An es­ti­mated 90 per­cent of the state’s tax re­turns are now filed elec­tron­i­cally mak­ing the re­fund process that much more ex­pe­di­ent. An av­er­age of just 2.1 busi­ness days will pass be­fore a re­fund is de­posited elec­tron­i­cally into a tax­payer’s ac­count, Fran­chot said.

The state is en­joy­ing month 113 of eco­nomic ex­pan­sion, with the cur­rent record be­ing 119 months.

With the state see­ing a 2.6 per­cent in­crease in small busi­ness growth, Fran­chot at­trib­uted that to changes of the tax code at the fed­eral level and low un­em­ploy­ment num­bers. While he was glad the econ­omy was ex­pe­ri­enc­ing an uptick, he warned that ex­cess funds should be placed in a rainy day fund for a pos­si­ble re­ces­sion.

“For the next 12 months, it’s a boom town for small busi­nesses be­cause there’s very much money out there. We see that in the small busi­ness fig­ures but we hope they have their (books) in or­der in case of an eco­nomic down­turn,” Fran­chot said.

Mary­land cur­rently boasts nearly 600,000 small busi­nesses em­ploy­ing 1.1 mil­lion in­di­vid­u­als. Fran­chot sees the cur­rent eco­nomic trends as a sign of strong eco­nomic bones. He cred­ited the pri­vate sec­tor with sus­tain­ing that.

With Queen Anne’s County poised to have more than

50,000 res­i­dents by 2020, keep­ing it eco­nom­i­cally vi­able starts with the ex­pan­sion of broad­band across the Eastern Shore, Fran­chot said.

Fran­chot also said supporting lo­cal busi­nesses at­tracts other busi­nesses.

Dur­ing his visit, he toured lo­cal busi­nesses and com­mented on the vi­tal role they play in pro­vid­ing a healthy tax base for the county and state.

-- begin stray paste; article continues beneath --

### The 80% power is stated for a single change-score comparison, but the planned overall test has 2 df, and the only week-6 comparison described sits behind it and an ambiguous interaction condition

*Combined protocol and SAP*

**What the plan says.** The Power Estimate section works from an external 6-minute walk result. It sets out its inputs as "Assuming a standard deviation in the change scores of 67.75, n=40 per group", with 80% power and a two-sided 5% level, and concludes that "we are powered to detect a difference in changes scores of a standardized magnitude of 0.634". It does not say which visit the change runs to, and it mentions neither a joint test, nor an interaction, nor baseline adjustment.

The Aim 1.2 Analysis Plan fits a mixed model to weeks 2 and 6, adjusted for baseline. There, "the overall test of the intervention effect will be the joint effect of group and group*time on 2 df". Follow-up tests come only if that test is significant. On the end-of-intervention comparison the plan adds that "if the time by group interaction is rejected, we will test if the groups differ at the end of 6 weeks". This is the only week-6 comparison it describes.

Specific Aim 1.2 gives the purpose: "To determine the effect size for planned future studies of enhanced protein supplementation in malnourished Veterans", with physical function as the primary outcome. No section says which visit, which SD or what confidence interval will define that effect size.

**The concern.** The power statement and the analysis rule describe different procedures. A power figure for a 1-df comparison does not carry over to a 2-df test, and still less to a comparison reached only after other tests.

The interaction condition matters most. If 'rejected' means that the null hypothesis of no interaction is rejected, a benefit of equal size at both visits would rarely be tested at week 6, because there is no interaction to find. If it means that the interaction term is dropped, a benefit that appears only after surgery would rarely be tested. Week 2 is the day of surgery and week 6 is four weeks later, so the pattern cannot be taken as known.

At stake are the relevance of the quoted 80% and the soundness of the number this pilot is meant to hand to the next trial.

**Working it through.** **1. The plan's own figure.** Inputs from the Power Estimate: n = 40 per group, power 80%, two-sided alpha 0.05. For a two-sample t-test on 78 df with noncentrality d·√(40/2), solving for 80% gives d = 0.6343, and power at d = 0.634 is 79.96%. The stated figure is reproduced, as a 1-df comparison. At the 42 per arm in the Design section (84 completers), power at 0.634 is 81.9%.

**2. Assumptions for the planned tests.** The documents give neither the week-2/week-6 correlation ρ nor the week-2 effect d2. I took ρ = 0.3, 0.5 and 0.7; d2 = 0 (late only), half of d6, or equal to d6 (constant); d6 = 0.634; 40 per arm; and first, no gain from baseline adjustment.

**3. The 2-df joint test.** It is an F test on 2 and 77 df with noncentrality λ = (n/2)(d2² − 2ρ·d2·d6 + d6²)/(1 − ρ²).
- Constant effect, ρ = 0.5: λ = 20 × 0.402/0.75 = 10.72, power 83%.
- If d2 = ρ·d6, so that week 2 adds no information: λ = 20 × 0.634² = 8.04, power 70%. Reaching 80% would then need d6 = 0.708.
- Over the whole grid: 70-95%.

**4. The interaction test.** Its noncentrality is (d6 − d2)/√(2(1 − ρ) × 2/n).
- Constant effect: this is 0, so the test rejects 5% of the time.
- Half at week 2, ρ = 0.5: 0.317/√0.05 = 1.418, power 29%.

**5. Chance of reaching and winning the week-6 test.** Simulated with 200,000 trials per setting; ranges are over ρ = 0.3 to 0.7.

“This recog­ni­tion is great. Not many small busi­nesses get that, even though you see to buy lo­cal. I’ve been us­ing that on our so­cial me­dia just to re­it­er­ate that we have lo­cal sourced cof­fee and

honey for our menu items,” said Ju­lia Be­lair, gen­eral man­ager of the new Bada Bean Cof­fee House.

For James Cronin, owner of D’Alessio’s Wood-Fired Pizza, start­ing a busi­ness was not a brief process, but since its in­cep­tion, he said he has seen it thrive with its ap­proach us­ing only fresh in­gre­di­ents.

“This is a great honor and since we opened, we’ve tried to give as much to the com­mu­nity as much a pos­si­ble. In the last year and half, we’ve been able to do that giv­ing to ev­ery­one from churches to cleanup groups and home­less shel­ters and ever ything in be­tween,” Cronin aid.

Cronin said he started the per­mit process for his busi­ness in 2014 and it was com­pleted in 2017, but the wait was worth it.


State Comptroller Peter Fran­chot, left, speaks with Mary Engl of Queen­stown dur­ing his visit to Bada Bean Cof­fee House.

From left, State Comptroller Peter Fran­chot, Ju­lia Be­lair, gen­eral man­ager of Bada Bean Cof­fee Shop, and County Com­mis­sioner Chris Corchiarino with the of­fi­cial Cer­tifi­cate of Recog­ni­tion for the new busi­ness.


From left, State Comptroller Peter Fran­chot presents an of­fi­cial ci­ta­tion to James Cronin, owner of D’Alessio’s Wood-Fired Pizza, with his mother, Pa­tri­cia Cronin, and fa­ther, Michael Cronin, in at­ten­dance.

State Comptroller Peter Fran­chot, left, re­ceives a tour of the An­i­mal Wel­fare League in Queen­stown from Ra­mon Vill­toro, shel­ter man­ager.